"I take orders from the Octoboss."

Detective Dee: The Four Heavenly Kings

As much as I enjoyed the first two Detective Dee pictures (MYSTERY OF THE PHANTOM FLAME and RISE OF THE SEA DRAGON), the third one, DETECTIVE DEE: THE FOUR HEAVENLY KINGS, far surpasses them. It has the same kind of fun characters and storytelling, but the FX and design are much improved, it has more action and spectacle, and it’s more packed full of weird factions and creatures with cool costumes and gimmicky weapons, often elegantly gliding around on wires. It’s a total blast.

They’ve dropped the “Young” from the title, even though it’s continuing the prequel story starring Mark Chao. I guess the moment he gets his rank and trademark weapon he becomes a man. That’s where it starts: the end of RISE OF THE SEA DRAGON, with our hero receiving the Dragon-Taming Mace and the duty to keep the imperial court in check, at which point Empress Wu (Carina Lau, PROJECT A PART II, the only actor in all three movies) conspires to have the mace stolen from him. This is one thing I love in period martial arts movies: when a specific weapon is treated with reverence, even though it’s just a piece of metal, not some doomsday device. There turns out to be a really good explanation for why she needs to get it away from him, but it wouldn’t matter to me if there wasn’t. All I need is that it’s a legendary badass weapon like the Green Destiny Sword, so they can’t let him have it.

And, credit where credit is due: the modern period martial arts movies are always trying to invent cool new flying guillotines and shit, but I don’t know of a recently made-up weapon with as solid a concept as the spinning piece that creates vibrations that shatter rock and metal. Especially because there’s a delay to it. He hits their sword and there’s a couple beats and then it falls to pieces. The timing of it is musical.

The players in this mystery include (but are not limited to) a sect of vengeful masked sorcerers called The Wind Warriors, a disfigured ex-tyrant called “Faceless Lord” who advises the Empress from his sewer-like dungeon, and a self-exiled Buddhist master (Ethan Juan, THE GUILLOTINES) who rides on the back of a giant white gorilla and speaks through a huge goldfish. The movie culminates in the ape fighting a giant monster with blinking eyes tucked into the gnarls of its golden flesh while the good guys chant sutras that grow trees to block tentacled demon attacks. So in some ways it’s pretty different from, say, MURDER ON THE ORIENT EXPRESS.

Empress Wu commands Dee’s rival/friend Yuchi (Feng Shaofeng, TAI CHI 0) to hire illusionists to steal the mace, an assignment he takes somewhat reluctantly and gullibly. Dee has help from his medical assistant pal Shatuo (Lin Gengxin, THE TAKING OF TIGER MOUNTAIN) with hiding the mace, figuring out who they’re up against and how to beat them. Dee’s tricks include going in disguise as an underling. I like when he pulls off the latex chin he was wearing over his goatee.

My favorite subplot is about a new character, Moon Water (Ma Sichun, SAVING MR. WU), a cool assassin villain who we first see hidden in the empress’s shadow and sort of bubbling out of the ground like a ninja T-1000. Later she wears face paint and swoops around on roof tops watching the battles, noticing things other people don’t. When she ends up poisoned and hiding in a stable, Shatuo hides her and brings her to a cabin to treat her. She at first tries to fight him, and their eventual bond is hard-earned. One thing cooler than a hero is a hero who used to be a villain, and man is it satisfying to see them all standing together looking badass when the shit is about to go down.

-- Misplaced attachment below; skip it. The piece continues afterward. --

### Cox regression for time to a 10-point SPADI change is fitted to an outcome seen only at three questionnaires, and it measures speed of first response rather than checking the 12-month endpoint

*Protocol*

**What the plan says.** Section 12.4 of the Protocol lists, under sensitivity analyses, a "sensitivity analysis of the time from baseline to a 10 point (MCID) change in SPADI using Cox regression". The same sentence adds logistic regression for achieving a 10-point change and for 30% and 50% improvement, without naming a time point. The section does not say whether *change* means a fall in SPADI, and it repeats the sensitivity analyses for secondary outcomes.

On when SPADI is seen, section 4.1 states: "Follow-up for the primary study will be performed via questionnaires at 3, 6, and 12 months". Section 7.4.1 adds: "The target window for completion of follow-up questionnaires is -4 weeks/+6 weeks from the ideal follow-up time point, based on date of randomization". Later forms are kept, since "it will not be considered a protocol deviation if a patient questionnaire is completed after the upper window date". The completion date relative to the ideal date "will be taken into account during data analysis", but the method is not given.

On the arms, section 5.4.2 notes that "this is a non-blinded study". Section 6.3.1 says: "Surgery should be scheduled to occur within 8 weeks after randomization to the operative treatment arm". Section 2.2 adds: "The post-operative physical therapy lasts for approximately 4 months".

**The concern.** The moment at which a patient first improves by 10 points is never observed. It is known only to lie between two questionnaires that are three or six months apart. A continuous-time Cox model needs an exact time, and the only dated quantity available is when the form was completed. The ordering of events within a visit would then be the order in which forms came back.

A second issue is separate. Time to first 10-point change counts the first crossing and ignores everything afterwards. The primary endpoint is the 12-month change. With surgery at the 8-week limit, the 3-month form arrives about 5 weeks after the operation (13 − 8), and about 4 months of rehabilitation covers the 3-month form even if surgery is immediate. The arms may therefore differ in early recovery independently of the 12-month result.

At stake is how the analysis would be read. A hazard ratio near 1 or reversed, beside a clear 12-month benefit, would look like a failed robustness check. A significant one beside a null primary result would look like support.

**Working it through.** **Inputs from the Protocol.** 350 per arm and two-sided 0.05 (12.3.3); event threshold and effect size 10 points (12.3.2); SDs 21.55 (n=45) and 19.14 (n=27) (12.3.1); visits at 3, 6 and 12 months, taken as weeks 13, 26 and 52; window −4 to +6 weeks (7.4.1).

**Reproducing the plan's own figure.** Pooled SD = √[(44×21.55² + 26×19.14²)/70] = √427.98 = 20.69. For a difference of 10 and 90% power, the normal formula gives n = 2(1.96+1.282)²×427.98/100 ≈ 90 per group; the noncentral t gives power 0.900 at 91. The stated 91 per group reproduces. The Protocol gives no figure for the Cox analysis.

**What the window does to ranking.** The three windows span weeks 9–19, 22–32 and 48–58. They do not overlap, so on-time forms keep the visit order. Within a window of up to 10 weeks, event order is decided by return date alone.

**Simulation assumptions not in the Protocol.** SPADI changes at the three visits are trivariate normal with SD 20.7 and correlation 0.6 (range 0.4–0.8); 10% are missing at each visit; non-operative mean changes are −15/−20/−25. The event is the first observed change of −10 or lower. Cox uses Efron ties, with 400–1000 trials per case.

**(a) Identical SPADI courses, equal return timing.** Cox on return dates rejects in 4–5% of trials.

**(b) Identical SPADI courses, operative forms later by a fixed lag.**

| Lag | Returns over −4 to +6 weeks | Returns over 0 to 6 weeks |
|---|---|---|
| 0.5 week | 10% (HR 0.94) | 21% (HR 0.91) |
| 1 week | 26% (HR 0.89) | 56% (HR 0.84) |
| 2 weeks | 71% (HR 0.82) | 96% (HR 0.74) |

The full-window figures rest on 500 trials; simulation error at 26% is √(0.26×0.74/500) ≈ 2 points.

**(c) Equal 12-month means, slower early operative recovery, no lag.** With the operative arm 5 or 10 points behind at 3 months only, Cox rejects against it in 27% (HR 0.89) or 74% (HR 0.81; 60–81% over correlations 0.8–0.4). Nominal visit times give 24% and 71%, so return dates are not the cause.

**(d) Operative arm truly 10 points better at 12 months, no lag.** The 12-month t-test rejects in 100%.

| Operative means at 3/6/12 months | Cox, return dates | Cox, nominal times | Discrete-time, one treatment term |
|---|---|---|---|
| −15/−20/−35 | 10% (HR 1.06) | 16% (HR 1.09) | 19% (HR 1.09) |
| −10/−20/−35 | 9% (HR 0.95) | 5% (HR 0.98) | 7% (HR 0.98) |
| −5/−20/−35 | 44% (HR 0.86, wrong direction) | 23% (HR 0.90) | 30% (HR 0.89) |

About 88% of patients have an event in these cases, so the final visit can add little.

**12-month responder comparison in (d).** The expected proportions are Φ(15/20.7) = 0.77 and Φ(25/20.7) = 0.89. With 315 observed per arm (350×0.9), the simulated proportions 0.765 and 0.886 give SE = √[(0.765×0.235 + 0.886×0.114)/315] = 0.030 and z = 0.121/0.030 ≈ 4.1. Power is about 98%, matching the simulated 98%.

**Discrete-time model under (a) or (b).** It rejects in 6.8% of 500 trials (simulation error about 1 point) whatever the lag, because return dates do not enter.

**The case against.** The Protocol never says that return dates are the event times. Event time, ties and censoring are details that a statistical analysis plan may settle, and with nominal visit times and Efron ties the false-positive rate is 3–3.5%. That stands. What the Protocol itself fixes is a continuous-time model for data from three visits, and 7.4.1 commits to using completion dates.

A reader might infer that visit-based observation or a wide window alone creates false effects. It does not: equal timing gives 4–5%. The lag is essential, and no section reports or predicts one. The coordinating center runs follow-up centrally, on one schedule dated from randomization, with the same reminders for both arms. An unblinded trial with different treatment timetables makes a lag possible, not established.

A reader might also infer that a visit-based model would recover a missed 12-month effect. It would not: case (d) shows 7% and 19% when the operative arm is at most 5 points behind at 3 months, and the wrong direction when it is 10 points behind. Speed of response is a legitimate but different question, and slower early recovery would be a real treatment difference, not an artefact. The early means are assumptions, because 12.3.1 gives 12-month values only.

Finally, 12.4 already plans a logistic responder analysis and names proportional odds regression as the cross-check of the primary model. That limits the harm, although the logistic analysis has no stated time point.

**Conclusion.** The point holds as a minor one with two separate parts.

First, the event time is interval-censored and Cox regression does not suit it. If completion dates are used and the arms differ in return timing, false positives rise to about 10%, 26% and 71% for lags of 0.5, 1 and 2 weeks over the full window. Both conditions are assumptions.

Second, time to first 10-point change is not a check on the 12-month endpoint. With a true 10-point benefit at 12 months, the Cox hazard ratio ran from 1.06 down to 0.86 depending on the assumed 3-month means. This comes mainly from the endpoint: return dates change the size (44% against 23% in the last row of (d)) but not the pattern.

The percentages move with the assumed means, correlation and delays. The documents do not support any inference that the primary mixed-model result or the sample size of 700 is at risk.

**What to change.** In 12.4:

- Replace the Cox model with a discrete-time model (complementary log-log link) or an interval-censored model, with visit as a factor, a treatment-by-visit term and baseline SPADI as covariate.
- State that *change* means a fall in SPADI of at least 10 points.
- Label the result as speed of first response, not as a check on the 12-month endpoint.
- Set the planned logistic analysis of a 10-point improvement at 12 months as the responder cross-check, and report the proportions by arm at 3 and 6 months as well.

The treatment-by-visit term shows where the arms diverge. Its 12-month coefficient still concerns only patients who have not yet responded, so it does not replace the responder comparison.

Also, I just like her attitude.

This time Tsui has found a way to make me really believe in his stylishly artificial-looking world. The digital creatures look more “real” than in some Hong Kong films, but by basing them so specifically on traditional Buddhist mythological art they avoid any requirement of photorealism. Even within the story many of them are supposed to be illusions, so it’s okay for them to be animated characters through and through.

I love that Tsui at age 69 seems to have the energy and enthusiasm of a young Sam Raimi when it comes to playing with camera moves and visual language. You better believe there’s a sequence where Dee investigates the scene of a crime and visualizes a reverse engineering of each clue he finds, determining what happened, a new danger and that it’s all a distraction from something else.

There’s almost a Star Wars level of detail in the weird characters who just show up and do their thing without overly explaining what their deal is, leaving so much to our imagination. Check out the dude with the four arms (or who creates the illusion of four arms, I think) who both makes me wish I’d seen this in 3D and reminds me I want to see STEP UP 3 in 3D. And he pales in comparison to the weird laughing hunchback lady who seems like a witch from SPIRITED AWAY or something. She’s so cartoonishly proportioned and haggard, but she can fight and run around on roof tops.

There are just so many cool scenes. Like the one where Dee is forced to take a seemingly impossible physical test to keep his job, and it involves climbing up a rope with a swarm of very aggressive scorpions chasing him. Or where he has to prove to the whole court that they didn’t actually see a giant golden dragon statue come to life, fly around the room and burst through the ceiling. Or the introduction of a “weapon from Hell” that’s like a flying guillotine except it locks around your head and supposedly can’t be re-opened.

You know what this movie really reminded me of, with its catalog of gimmicky clans, colorful costumes, inventive weapons and fantastical fighting styles? THE MAN WITH THE IRON FISTS. It made me dream of how great RZA’s world would be if combined with Tsui’s much higher level of craftsmanship. So I am using The Secret to try to get Tsui to direct THE MAN WITH THE IRON FISTS 3.

A relatively minor scene that blew me away involved the sorcerers floating around in their billowing robes, swinging with boney insect-like extra limbs. The arms are a special effect but I believe composited over real stuntwork, so they’re a cool spectacle that retains the elegance of great martial arts choreography. I couldn’t help but think about the state of the art Hollywood movies, with animated Iron Man and friends flying and fighting. People often complain that c.g. action like that is too weightless, but that’s not the difference here – DEE’s real fighters are meant to be floating! But they manage to combine FX show-offery with the beauty of agile body movement in a way that their American counterparts don’t.